Generally, whether an arrangement is a financial arrangement is determined at the time that arrangement comes into existence or starts to be held. The legislation does not specify a point in time at which a financial arrangement comes into being; rather, it provides that one exists when the entity holds relevant rights and obligations or assets (section 230-45, section 230-50 and Subdivision 230-J).

    As there can be many rights and obligations under an arrangement, including future rights or obligations and contingent rights or obligations, various rights and obligations can start or cease at different times.

    For example, an arrangement may not be a financial arrangement at one point in time due to the existence of a right or obligation that is both:

    • not cash settlable or relates to something that is not a financial benefit
    • not insignificant in comparison to the other cash settlable rights and obligations.

    However, the same arrangement may become a financial arrangement at a later point in time – for instance, when there are no longer any not insignificant non-cash settlable rights and obligations under the arrangement.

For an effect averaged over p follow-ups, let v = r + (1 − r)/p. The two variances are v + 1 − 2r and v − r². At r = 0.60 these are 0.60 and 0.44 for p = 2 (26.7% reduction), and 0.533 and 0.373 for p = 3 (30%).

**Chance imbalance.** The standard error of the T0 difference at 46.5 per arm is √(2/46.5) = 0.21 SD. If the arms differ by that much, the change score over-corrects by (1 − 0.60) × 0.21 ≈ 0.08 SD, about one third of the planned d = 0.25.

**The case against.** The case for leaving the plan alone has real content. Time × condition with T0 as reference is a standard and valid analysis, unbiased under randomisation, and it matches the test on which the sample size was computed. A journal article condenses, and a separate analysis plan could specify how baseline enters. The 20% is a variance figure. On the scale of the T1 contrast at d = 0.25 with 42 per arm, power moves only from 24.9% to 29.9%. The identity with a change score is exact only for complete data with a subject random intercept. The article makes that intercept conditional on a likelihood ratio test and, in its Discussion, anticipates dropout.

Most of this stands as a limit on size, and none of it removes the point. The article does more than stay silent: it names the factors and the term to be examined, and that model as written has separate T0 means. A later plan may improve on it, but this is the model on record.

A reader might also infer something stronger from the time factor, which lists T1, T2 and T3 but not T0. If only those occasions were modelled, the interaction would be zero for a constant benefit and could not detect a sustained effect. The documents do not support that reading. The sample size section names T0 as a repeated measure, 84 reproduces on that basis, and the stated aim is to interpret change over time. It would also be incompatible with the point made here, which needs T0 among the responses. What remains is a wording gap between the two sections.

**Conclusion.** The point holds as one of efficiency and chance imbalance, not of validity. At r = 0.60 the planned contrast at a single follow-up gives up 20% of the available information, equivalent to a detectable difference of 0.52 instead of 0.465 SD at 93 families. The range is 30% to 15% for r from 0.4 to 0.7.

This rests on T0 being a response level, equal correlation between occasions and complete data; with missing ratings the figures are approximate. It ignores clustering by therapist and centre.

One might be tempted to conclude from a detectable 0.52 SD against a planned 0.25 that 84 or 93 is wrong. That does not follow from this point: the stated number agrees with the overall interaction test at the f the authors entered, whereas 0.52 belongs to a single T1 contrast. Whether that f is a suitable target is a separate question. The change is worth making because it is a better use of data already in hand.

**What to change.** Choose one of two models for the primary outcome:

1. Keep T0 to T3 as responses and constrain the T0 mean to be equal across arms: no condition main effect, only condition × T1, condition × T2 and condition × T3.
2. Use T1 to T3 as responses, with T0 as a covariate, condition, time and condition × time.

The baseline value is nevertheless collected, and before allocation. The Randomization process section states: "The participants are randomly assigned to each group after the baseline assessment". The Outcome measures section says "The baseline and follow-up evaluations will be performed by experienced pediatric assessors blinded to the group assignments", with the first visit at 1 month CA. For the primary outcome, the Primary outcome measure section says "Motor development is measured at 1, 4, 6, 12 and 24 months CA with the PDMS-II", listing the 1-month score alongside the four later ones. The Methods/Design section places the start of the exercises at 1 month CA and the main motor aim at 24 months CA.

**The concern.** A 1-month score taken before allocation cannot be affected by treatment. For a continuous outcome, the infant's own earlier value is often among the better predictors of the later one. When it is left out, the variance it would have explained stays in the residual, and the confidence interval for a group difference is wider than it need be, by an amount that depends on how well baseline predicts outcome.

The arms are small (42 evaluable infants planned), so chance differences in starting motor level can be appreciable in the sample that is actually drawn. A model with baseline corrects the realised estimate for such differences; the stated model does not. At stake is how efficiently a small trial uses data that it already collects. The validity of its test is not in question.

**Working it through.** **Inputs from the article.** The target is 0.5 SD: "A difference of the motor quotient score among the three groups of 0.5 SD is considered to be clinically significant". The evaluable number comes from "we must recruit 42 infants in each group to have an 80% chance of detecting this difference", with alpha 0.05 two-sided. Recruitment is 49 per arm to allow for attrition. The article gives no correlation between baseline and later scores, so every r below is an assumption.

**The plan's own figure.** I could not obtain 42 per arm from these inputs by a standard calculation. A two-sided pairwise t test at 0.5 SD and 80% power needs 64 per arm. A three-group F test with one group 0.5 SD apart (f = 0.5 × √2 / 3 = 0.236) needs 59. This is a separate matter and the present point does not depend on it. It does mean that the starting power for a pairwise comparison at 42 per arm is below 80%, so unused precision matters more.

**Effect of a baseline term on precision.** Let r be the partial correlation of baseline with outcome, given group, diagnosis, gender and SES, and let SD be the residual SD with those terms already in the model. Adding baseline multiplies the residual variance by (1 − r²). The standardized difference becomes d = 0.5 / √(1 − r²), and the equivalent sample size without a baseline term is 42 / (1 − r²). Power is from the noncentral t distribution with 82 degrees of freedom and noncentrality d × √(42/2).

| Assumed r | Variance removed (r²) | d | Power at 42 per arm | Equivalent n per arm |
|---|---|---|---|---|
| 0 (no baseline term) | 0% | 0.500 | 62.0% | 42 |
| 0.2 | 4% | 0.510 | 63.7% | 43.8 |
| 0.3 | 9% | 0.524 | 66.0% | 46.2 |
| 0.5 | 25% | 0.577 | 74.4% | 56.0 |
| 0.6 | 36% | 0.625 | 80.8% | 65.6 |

It can become necessary to reassess whether an arrangement is a financial arrangement. This is the case when an arrangement moves from having some not insignificant non-cash settlable rights or obligations (or rights or obligations to things that are not financial benefits) to an arrangement consisting only of cash settlable rights or obligations. This can also be the case when the arrangement between the parties has not changed and there is no new agreement.

    Example: Starting to have a financial arrangement

    Vin Co enters into an agreement on 1 July 2010 to sell a truck to Just Co for $100,000. At the time of the agreement, Vin Co has:

    • a right to receive a monetary financial benefit – that is, $100,000
    • an obligation to provide something that is not cash settlable – that is, the truck.

    As Vin Co's obligation to provide the truck is not insignificant when compared to its right to receive payment from Just Co, the arrangement is not a financial arrangement on 1 July 2010.

    The arrangement may later become a financial arrangement if payment for the truck to Vin Co remains outstanding more than 12 months after it is delivered. Once the truck has been delivered, the only subsisting rights and or obligations under the arrangement will be Vin Co's (cash settlable) right to receive payment from Just Co, so the arrangement will be a financial arrangement at the time Vin Co delivers the truck. The financial arrangement will comprise Vin Co's right to receive $100,000.

    End of example
      Last modified: 10 Jun 2016QC 27222